Clinical Pharmacist

Clinical Pharmacist give expert advice on the use and supply of medication. They can work in a range of clinical settings such as community pharmacies, general practices and in hospitals. There are also opportunities to work in pharmaceutical companies, research and teaching. You could work in the army, airforce or navy and there are lots of management roles too. You can work anywhere in the world. Why not join our webinars and learn more —>

How to become a clinical pharmacist

  1. School / College

    Usually need at least 5 GCSE, science subjects. Entrance to university needs to have 3 A levels, range of AAb to BBB. Needs to include chemistry.

  2. University

    4 year Master of Pharmacy (MPharm) degree, approved by the General Pharmaceutical Council. Followed by 1 year pre-registration training course in Pharmacy.

    If you do not have the qualifications to get onto a MPharm degree, you could do a 2-year pharmacy foundation degree. You would then work as a pharmacy assistant or technician and apply to enter the MPharm degree in its second year.

A day in the life of a clinical pharmacist

this section outlines what it’s like being a clinical pharmacist.

As a Pharmacist in General Practice, you get to know your patients and colleagues really well!  

Patient will call the Practice or come in and see you to discuss medication queries, advice regarding contraception, reviews for blood pressure and routine blood tests required. You work in a close knit team, with GPs, Nurses, Allied Health Care Professionals and reception team. As a Team, we are always questioning ways to make systems better for our local community. We motivate, support and inspire each other ! I am always excited for the day’s challenges, every day brings something new! By the end of the day I feel really fulfilled with the positive contributions I have made to the local community.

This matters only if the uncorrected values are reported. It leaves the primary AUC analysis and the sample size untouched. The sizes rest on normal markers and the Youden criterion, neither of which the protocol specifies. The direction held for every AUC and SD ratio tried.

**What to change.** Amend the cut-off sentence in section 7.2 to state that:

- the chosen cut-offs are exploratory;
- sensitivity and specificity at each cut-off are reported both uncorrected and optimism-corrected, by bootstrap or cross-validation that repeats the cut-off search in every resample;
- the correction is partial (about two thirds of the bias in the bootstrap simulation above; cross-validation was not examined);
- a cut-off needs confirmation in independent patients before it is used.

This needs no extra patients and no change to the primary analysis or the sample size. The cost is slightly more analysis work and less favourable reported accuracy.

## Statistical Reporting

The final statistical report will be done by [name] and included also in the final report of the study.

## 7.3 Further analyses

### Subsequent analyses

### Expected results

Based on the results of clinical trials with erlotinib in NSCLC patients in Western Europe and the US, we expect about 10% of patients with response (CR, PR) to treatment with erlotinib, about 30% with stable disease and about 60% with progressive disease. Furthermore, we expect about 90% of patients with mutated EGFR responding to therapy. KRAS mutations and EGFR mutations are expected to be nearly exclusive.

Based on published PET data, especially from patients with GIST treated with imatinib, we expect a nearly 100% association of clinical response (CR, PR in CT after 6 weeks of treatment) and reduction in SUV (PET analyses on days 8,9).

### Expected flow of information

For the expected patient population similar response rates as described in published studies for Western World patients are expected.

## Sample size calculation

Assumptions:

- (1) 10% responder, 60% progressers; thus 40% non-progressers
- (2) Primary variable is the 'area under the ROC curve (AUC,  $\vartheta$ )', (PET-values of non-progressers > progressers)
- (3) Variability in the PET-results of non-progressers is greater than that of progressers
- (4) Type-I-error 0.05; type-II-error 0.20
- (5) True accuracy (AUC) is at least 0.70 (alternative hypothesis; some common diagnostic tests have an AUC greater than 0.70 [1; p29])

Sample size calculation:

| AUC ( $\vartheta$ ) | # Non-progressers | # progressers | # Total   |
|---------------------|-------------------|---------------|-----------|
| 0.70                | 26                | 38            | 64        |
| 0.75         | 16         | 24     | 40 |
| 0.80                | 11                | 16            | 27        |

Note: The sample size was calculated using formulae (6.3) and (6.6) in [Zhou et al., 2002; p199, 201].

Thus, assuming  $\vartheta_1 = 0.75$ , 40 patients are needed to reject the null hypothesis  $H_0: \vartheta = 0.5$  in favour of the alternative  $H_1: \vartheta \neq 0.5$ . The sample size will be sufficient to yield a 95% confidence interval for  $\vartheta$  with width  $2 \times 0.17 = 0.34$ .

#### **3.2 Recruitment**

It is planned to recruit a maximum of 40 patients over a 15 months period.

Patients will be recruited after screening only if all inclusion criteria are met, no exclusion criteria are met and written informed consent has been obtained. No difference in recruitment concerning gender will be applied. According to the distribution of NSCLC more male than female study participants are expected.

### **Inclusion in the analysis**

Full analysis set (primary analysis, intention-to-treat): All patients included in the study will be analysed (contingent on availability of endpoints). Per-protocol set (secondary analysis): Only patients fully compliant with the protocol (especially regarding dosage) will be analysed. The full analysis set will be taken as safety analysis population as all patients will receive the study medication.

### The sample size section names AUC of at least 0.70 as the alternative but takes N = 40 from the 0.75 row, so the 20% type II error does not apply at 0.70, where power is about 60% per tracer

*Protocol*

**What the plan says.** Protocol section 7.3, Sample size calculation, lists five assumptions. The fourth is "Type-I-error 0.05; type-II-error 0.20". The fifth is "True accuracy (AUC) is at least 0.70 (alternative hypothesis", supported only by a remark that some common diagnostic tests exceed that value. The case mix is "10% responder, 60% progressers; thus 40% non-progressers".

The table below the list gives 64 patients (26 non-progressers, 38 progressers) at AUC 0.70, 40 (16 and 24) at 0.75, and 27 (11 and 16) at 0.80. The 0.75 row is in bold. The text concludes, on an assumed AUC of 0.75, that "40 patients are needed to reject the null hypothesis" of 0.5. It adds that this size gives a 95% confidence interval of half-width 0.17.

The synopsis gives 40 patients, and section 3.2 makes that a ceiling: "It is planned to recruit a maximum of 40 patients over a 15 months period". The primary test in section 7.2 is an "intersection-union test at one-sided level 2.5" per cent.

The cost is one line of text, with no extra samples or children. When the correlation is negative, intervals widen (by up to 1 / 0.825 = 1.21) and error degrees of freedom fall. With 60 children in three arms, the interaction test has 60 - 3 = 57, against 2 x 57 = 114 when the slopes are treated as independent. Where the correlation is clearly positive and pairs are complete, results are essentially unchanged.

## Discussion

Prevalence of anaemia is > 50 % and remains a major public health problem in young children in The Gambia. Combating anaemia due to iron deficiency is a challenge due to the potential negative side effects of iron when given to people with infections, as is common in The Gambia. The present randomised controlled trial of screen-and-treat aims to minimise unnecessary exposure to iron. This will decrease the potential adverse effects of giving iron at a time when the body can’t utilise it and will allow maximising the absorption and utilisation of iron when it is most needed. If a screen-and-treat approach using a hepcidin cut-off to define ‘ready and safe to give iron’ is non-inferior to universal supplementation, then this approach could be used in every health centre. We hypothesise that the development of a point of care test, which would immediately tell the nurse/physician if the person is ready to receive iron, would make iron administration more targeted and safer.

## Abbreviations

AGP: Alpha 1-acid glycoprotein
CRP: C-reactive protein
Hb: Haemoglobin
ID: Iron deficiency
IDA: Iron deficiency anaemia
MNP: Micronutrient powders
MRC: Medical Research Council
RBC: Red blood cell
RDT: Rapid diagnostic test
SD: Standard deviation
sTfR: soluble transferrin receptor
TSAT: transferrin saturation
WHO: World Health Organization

Podcast – clinical pharmacist

What we would like to discuss with you is what its like to work as a clinical pharmacist. We have a few questions to ask: what is it really like being a clinical pharmacist? How did you at the age of 17 or 18 decide what you wanted to do? And were there any challenges that you had to overcome?

How did you get started as a Clinical Pharmacist?

It pretty much started with me doing my independent prescribing course. So as a prescriber I specialise in high blood pressure and prescribing various other things. Then I was doing some work experience, banking hours as part of my independent prescribing. So one of the managers, at one of the surgeries I was working at, noticed me. I started talking with them and I asked them about working as a clinical pharmacist within their practice and they kindly mentioned to me that there was a job going. Luckily I’m working here now four days a week. So that’s how I got started as a clinical pharmacist in the PCN.

What is a clinical pharmacist and what do they do different to a community pharmacist?

Community pharmacy will deal with all of the queries coming from general practice. So anything related to prescription queries that’s all dealt with as a community pharmacist. Any medicine stock queries, medicines coming in and out and any medicine changes are all dealt with by a community pharmacist. They also handle over-the-counter medicines. If patients are on existing listings and they are going to buy medicine over the counter, they need to have expert knowledge. This is because they need to know what the patient wants to buy and what the patient is already taking. So that’s the community side of pharmacy.

Clinical pharmacist is a pharmacist in a GP practice. You’re involved in the patient’s care all the way from the start to the end. You can liaise with multiple members of a multidisciplinary team. So you work closely with GPs and other health care professionals such as nurses and physician associates as well. We all work together to get the best care for the patient. So you do medication reviews, patient reviews, asthma reviews and diabetes reviews.